If you’re someone who puts off your holiday shopping until the last minute to save a few bucks by scouring for the best “deals” and taking advantage of those absolute bargain basement prices, I’m afraid you may be in for a rude awakening this holiday shopping season.
When it comes to Black Friday, you’re either in or you’re out. If you’re like me, the whirlwind of retail chaos that swirls around shopping centers the Friday after Thanksgiving can feel a bit overwhelming.
In past columns, I’ve spent time discussing how supermarkets and big-box retailers are successfully rolling out smaller stores. What hasn’t been talked about much is how that trend is starting to spread across the industry, in particular, with specialty retailers.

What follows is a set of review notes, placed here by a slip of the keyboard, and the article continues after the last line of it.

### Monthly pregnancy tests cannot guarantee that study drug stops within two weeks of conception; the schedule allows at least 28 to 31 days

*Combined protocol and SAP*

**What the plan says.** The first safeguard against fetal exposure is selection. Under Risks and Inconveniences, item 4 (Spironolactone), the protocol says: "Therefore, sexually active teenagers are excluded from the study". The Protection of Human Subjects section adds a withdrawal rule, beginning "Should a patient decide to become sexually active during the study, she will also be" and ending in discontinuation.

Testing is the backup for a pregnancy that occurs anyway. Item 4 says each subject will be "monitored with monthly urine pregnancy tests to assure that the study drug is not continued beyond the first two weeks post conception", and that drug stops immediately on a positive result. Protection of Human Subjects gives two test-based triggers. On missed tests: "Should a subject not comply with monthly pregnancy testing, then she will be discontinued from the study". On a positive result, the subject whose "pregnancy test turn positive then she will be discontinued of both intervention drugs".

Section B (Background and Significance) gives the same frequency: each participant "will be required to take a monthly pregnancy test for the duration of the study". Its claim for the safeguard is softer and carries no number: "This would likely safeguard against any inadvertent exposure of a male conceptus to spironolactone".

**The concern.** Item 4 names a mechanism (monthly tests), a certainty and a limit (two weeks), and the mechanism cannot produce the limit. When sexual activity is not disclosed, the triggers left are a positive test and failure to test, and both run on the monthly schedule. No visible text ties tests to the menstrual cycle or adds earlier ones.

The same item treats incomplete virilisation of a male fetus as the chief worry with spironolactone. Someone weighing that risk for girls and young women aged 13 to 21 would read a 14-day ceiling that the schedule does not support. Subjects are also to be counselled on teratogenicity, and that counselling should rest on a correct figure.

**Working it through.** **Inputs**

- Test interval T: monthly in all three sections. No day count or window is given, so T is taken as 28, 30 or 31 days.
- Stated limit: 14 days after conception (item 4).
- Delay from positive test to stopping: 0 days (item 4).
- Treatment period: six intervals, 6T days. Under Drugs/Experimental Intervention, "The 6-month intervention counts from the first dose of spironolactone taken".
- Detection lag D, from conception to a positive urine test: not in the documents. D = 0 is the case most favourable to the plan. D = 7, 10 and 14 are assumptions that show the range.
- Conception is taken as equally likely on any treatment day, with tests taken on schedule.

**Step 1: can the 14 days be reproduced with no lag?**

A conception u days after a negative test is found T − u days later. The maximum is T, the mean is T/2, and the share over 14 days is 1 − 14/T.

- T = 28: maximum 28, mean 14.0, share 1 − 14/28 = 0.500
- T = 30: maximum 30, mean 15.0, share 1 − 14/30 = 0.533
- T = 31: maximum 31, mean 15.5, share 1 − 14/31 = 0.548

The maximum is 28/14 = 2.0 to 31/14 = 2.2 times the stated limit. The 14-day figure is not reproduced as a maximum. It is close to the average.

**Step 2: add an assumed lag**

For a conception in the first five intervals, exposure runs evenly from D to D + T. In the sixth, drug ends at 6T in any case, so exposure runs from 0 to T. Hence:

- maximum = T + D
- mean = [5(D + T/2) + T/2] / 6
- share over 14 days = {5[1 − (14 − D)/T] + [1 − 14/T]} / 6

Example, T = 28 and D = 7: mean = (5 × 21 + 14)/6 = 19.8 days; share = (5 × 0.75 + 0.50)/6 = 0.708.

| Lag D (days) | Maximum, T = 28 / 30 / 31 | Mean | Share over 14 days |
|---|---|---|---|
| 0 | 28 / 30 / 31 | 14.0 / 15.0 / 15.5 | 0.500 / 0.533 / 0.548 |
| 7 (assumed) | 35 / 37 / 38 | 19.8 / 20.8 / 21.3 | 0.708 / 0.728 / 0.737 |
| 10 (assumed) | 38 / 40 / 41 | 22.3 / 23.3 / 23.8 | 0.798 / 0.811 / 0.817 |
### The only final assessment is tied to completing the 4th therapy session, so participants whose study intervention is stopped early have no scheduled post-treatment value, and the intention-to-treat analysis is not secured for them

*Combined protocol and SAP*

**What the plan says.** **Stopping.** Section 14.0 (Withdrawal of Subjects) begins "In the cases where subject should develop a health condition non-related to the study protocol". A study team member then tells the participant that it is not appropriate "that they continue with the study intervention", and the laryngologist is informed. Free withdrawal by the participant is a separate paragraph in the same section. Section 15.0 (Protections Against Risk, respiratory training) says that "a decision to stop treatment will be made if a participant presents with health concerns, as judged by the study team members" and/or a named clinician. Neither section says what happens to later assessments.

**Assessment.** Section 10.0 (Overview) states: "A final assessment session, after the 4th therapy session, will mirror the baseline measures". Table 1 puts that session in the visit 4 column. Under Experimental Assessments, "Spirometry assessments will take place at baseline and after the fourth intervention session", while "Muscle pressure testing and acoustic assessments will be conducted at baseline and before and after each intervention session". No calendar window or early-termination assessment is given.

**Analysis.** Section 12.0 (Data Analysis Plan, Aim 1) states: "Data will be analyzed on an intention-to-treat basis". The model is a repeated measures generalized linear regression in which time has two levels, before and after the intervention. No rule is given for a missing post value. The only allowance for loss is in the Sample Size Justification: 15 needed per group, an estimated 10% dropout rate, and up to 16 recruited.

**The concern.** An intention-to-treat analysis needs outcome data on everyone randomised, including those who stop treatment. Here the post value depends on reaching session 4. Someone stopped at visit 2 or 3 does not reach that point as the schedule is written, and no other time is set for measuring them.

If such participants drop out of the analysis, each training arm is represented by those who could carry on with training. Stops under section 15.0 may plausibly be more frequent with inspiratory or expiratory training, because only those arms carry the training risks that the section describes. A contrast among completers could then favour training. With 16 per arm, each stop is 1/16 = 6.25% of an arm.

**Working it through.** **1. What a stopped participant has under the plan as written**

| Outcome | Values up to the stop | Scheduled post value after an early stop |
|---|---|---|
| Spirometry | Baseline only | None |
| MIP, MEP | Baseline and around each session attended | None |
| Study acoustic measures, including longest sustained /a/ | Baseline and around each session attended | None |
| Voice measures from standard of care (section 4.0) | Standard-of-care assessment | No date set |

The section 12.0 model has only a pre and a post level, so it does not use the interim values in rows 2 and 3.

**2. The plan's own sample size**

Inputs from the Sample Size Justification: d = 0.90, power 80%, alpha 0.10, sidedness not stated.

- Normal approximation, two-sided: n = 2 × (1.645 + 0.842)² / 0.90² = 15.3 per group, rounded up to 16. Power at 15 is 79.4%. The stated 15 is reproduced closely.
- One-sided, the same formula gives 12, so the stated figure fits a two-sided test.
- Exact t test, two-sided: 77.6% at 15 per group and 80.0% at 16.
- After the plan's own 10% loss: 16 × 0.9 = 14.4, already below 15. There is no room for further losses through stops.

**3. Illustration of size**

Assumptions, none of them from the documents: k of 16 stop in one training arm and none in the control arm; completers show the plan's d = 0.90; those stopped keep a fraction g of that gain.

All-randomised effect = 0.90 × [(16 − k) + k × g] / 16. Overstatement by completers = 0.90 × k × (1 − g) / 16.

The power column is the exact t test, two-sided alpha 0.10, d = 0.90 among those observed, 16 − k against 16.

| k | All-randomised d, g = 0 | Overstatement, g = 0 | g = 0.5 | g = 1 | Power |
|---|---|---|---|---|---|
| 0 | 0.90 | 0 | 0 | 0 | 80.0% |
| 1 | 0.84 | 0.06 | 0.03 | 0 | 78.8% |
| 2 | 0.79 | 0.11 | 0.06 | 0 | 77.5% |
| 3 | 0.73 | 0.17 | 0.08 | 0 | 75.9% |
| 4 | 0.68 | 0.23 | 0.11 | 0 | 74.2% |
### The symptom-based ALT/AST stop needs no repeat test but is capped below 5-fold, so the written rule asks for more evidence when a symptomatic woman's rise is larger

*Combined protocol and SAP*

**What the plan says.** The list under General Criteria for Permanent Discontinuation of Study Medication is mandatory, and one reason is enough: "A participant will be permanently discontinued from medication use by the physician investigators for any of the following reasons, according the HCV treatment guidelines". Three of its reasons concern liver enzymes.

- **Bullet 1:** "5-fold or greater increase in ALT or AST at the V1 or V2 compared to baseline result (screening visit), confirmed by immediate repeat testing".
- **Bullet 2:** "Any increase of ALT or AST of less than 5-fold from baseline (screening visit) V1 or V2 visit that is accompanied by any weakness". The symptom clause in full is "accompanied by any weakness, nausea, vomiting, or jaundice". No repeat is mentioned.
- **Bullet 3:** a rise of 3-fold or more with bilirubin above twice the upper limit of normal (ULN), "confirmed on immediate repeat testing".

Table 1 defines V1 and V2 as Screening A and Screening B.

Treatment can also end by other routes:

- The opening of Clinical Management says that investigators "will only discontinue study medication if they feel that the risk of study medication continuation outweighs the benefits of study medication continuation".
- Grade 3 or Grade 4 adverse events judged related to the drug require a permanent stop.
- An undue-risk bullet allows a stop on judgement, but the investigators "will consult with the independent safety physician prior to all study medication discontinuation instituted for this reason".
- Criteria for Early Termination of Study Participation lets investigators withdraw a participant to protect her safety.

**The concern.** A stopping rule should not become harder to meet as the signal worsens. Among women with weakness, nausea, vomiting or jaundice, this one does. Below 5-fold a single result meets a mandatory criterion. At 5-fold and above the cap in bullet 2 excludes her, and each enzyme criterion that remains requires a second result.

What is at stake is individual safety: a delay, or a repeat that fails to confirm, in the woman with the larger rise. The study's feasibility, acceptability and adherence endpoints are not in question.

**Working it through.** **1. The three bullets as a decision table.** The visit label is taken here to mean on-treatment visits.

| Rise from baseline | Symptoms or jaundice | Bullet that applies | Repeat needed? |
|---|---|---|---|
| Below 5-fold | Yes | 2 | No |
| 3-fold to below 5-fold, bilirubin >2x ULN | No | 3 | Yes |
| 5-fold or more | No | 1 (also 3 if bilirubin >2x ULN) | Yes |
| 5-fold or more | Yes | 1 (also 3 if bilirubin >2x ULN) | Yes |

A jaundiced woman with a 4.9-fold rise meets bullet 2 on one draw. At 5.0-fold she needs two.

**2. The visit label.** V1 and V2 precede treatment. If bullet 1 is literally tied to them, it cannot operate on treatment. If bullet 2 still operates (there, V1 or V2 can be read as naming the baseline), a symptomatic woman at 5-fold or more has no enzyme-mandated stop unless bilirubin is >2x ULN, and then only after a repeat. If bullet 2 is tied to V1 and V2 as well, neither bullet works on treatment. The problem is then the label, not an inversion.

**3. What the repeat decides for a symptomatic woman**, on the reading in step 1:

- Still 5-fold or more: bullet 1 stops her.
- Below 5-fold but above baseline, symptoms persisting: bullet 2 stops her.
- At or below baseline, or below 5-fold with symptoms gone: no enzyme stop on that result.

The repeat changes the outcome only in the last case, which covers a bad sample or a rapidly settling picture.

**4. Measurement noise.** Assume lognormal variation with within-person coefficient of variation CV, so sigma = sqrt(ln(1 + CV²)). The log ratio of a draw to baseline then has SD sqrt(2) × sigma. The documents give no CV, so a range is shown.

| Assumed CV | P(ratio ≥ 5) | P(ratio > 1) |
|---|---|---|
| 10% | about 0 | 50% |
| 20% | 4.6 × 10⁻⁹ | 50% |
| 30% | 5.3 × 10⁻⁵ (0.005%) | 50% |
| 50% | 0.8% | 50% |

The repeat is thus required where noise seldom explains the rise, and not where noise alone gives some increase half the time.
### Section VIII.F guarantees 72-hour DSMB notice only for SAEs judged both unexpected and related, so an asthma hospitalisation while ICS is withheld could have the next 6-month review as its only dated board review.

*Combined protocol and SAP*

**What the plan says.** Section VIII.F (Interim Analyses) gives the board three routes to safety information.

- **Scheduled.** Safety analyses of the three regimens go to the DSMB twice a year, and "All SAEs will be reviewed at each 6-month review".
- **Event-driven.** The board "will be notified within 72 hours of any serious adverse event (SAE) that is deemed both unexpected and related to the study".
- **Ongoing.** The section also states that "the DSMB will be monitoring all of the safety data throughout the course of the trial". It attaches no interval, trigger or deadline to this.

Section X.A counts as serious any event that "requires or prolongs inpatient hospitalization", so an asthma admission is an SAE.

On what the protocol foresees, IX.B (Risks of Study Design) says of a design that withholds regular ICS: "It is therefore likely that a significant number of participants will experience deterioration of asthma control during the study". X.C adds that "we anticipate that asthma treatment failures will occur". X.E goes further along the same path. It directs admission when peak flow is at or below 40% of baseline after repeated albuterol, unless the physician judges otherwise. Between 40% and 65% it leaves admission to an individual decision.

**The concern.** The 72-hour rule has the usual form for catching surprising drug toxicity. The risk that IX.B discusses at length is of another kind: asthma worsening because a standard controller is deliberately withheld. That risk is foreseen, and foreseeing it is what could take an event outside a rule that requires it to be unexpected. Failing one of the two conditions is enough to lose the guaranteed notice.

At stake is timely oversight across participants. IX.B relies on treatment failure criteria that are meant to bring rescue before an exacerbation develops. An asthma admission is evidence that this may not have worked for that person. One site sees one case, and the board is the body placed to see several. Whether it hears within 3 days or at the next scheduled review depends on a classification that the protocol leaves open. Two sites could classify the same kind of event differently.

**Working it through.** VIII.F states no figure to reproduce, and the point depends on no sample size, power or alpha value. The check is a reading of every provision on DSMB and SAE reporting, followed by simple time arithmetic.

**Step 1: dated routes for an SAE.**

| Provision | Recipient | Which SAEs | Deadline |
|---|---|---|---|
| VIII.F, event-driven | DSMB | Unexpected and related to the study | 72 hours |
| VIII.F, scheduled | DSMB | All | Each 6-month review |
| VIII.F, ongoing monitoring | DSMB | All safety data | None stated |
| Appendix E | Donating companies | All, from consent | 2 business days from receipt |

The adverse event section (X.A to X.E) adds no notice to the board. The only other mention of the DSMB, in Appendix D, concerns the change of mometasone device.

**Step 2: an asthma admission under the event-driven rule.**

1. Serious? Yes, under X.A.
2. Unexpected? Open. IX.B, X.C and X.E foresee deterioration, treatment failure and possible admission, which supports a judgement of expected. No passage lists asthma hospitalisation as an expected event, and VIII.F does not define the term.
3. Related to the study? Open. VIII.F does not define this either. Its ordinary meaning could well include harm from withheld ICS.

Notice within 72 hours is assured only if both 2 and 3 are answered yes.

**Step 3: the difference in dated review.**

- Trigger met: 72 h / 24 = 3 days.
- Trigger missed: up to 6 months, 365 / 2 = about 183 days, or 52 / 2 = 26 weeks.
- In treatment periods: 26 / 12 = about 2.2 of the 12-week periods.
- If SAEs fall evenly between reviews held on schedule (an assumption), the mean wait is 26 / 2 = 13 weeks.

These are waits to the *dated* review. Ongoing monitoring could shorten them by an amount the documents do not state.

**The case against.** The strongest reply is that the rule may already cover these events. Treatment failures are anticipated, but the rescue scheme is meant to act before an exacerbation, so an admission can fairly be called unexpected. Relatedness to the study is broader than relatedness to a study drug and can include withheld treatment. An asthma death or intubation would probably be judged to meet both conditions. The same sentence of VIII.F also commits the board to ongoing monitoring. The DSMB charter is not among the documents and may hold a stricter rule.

It’s always satisfying to look back and enjoy your professional successes. While I see nothing wrong with patting yourself on the back and basking in well-earned personal kudos, I have found that, from time to time, we must also remember where we’ve fallen short.
It seems like everybody wants to get in the outlet business these days. In particular, there are a growing number of “traditional mall” developers that seem to be seriously considering -- or in some cases, actively pursuing -- the development of outlet centers or the conversion of existing traditional mall assets into outlets.
The current upheaval we’re experiencing with booksellers reminds me of those nature documentaries where the host talks about what happens when a giant tree in the forest comes crashing down, leaving a gaping hole in the forest canopy.